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Bitcoin purchases are soaring despite crypto ban in Morocco

Moroccans are heavily investing in Bitcoin despite the country banning cryptocurrency trading activities three years ago

Peer-to-peer (P2P) trading platforms are experiencing a record-number of Bitcoin purchases on their platforms in Morocco. This comes despite the government banning cryptocurrency trading activities in the country.

In November 2017, Morocco’s Foreign Exchange Office told citizens that cryptocurrency transactions were against foreign exchange regulations. As such, they were subject to fines and sanctions. The decision made it harder for Moroccans to buy and sell Bitcoin and a host of other cryptocurrencies.

However, most Moroccans have turned to Peer-to-Peer (P2P) trading platforms like LocalBitcoins. The platform is currently experiencing all-time trading highs in the North African country as Bitcoin and other cryptocurrencies continue their rally.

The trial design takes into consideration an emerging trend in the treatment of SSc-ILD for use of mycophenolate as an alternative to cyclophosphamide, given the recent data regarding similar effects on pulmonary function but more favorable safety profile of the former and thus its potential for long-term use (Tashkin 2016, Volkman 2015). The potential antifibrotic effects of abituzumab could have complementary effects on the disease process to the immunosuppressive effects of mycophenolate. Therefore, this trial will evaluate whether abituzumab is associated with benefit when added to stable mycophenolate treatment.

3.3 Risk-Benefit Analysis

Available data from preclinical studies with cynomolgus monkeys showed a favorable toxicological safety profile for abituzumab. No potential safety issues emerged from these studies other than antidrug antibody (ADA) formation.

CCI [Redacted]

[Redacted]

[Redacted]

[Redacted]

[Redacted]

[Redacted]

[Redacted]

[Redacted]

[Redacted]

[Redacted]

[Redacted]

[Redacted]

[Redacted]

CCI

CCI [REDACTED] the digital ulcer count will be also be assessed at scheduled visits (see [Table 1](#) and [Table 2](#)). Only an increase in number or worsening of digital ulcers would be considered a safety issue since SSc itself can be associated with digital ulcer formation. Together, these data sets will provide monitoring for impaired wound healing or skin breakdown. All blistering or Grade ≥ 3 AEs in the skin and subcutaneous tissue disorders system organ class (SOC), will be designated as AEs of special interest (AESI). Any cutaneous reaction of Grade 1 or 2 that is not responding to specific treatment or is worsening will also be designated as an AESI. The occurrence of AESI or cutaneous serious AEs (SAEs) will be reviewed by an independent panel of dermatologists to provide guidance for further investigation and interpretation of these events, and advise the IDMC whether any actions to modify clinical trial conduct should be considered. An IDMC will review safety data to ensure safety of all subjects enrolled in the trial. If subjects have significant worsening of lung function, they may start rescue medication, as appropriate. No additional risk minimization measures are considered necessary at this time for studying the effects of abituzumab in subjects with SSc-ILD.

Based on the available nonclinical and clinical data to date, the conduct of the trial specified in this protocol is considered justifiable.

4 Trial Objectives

LocalBitcoins Chief Marketing Officer Jukka Blomberg revealed that the platform had its best month ever in February. Blomberg stated that roughly $900,000 worth of bitcoin was traded on LocalBitcoins in Morocco last month. The P2P platform also recorded a 30% surge in user registration between 2019 and 2020. Overall, LocalBitcoins added 700 new accounts within that period.

Since the cryptocurrency ban in Morocco from November 2017 to February 2021, trading volumes on LocalBitcoins are up by over 215%. The current rally that began last year drove the demand for Bitcoin and other cryptocurrencies globally. More people began viewing Bitcoin as an asset and a hedge against inflation and wanted to gain exposure to the leading cryptocurrency.

Insaf Nori, Middle East community manager at cryptocurrency firm Decred, said that Moroccans were driven to cryptocurrency because of their curiosity and the desire for financial autonomy.

The story is similar to what is happening in Nigeria, Africa’s largest economy. The Central Bank of Nigeria (CBN) had banned banks from providing financial services to cryptocurrency entities, hence, making it harder for Nigerians to buy and sell cryptos.

However, Nigerians have turned to P2P platforms such as Paxful, LocalBitcoins and even Binance. Prior to the CBN’s decision, Nigeria was the second-largest Bitcoin market in the world, behind the United States. Nigerians are still finding ways to gain exposure to crypto as rising inflation and the Naira’s constant devaluation make things harder for the people.

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